8.9 — Pass by address

In prior lessons, we’ve covered pass by value (2.3 -- Introduction to function parameters and arguments) and pass by reference (8.5 -- Pass by reference). Pass by value allows us to pass a copy of an argument to the function. Because the function parameter receives a copy of the argument, any changes made to the parameter are not made to the argument. Pass by reference allows us to pass a reference to the argument to the function. This avoids making a copy of the argument, and (if the reference is non-const) also allows the function to change the value of the argument.

C++ provides a third way to pass values to a function, called pass by address. Pass by address involves passing the address of an argument to the function by using a pointer parameter.

Here is an example of a function that takes a parameter passed by address:

This prints:


In the above program, the main() function passes the address of x to function print(), which then uses the dereference operator (*) to get the value at that address for printing. Note that we can pass either a pointer (assuming we have one), or use the address-of operator (&) to get a pointer to the address of a normal variable.

Pass by address does not make a copy of the argument

Much like pass by reference, when we pass an argument by address, no copy of the argument is made. Instead, we’re passing a copy of the argument’s address to the function (which is fast).

Here’s an example showing a std::string passed by value, by reference, and by address:

Because copying a std::string is expensive (it’s a compound type, not a fundamental type), we want to pass it by reference or by address to avoid making a copy when the function is called.

Pass by address allows the function to modify the argument’s value

Also much like pass by reference, when we pass an argument by address, the function can modify the argument via the pointer parameter:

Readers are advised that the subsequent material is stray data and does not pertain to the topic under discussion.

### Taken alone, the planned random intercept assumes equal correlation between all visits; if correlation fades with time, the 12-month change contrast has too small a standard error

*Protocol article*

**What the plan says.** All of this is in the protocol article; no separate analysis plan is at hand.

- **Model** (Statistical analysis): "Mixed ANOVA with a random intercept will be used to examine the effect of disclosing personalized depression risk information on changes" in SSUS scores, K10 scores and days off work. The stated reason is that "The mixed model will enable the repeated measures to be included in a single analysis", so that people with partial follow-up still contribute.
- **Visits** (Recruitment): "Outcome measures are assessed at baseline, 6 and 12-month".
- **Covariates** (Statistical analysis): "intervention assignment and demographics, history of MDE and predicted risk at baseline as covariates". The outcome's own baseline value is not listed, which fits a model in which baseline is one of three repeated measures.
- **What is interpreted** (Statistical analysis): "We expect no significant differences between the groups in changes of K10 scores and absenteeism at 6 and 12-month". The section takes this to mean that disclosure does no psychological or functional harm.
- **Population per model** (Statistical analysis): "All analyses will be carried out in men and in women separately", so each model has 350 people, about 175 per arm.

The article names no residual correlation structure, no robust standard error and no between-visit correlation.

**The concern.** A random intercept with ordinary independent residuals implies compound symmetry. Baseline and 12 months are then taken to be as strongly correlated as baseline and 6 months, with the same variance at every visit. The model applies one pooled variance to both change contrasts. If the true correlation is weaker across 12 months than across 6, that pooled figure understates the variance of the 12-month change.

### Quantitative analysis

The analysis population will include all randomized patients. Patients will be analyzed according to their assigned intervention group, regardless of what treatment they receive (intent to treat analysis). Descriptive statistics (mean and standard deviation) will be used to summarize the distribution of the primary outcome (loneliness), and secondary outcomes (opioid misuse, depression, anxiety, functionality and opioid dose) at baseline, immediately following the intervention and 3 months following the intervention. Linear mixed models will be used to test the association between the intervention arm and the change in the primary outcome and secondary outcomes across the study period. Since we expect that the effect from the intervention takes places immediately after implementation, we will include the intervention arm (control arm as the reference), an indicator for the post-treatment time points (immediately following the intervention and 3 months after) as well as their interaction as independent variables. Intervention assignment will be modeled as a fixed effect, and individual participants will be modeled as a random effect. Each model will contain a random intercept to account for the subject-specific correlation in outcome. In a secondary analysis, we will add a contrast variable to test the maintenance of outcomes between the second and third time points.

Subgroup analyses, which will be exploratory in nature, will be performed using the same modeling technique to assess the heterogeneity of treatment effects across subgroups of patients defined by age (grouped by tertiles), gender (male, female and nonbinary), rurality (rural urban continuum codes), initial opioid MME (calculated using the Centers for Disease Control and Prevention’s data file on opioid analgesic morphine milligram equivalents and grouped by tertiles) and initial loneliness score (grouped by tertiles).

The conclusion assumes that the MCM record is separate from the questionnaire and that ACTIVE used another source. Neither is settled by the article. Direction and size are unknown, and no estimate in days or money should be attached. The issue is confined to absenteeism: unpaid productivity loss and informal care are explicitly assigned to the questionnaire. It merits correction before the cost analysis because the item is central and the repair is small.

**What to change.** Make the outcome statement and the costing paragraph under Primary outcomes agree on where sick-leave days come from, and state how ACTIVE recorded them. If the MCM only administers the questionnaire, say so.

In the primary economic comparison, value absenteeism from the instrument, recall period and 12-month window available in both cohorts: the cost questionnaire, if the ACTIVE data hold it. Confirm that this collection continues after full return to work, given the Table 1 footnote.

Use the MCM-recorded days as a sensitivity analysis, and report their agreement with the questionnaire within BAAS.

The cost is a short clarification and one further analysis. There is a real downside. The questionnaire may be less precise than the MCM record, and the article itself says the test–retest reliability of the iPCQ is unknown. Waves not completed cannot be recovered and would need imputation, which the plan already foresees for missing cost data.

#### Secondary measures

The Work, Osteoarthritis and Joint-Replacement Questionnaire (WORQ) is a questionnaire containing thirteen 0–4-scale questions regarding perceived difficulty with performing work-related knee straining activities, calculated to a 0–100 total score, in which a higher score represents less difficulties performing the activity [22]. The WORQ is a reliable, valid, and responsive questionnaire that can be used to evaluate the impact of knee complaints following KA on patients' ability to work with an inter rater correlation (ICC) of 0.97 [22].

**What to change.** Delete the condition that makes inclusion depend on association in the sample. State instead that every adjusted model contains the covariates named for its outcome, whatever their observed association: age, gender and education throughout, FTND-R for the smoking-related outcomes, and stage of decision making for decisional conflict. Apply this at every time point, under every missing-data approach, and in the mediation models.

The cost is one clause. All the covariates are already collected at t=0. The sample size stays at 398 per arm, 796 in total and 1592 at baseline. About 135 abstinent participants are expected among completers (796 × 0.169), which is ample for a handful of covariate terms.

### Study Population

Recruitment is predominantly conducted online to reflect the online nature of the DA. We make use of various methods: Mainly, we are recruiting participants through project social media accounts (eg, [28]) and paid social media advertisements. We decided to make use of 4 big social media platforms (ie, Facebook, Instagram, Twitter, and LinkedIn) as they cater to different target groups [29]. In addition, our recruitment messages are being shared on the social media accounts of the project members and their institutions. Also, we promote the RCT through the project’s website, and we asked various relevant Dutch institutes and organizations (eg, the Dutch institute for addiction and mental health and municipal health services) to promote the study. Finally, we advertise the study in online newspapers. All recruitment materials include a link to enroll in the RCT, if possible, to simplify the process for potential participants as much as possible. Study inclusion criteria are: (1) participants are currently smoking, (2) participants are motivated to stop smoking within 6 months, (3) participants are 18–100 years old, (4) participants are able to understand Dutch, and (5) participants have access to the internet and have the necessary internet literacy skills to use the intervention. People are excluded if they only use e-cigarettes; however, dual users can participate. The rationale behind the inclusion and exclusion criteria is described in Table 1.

This prints:


As you can see, the argument is modified and this modification persists even after changeValue() has finished running.

Pass by address allows passing optional or null parameters


Let’s say you’re writing a function that has a parameter that may or may not exist (CLARIFY)

// show example with just value or reference
// show why pass by address is better

Here’s a more fully fleshed out (but less practical) example using std::string:

The above program prints:

Your name is Alex
Your name is unknown

Null checking

Now consider this fairly innocent looking program:

When this program is run, it will print the value 5 and then most likely crash.

In the second call to print(), we’re passing a nullptr value, which makes parameter ptr a null pointer. When this null pointer is dereferenced in the body of print(), undefined behavior results.

When passing a parameter by address, care should be taken to ensure the pointer is not a null pointer before you dereference the value.

One way to do that is to use a conditional statement:

If a null pointer should never be passed to the function, an assert (which we covered in lesson 8.2 -- Introduction to unscoped enumerations) may be a better choice (as it explicitly documents that a null pointer is an invalid value):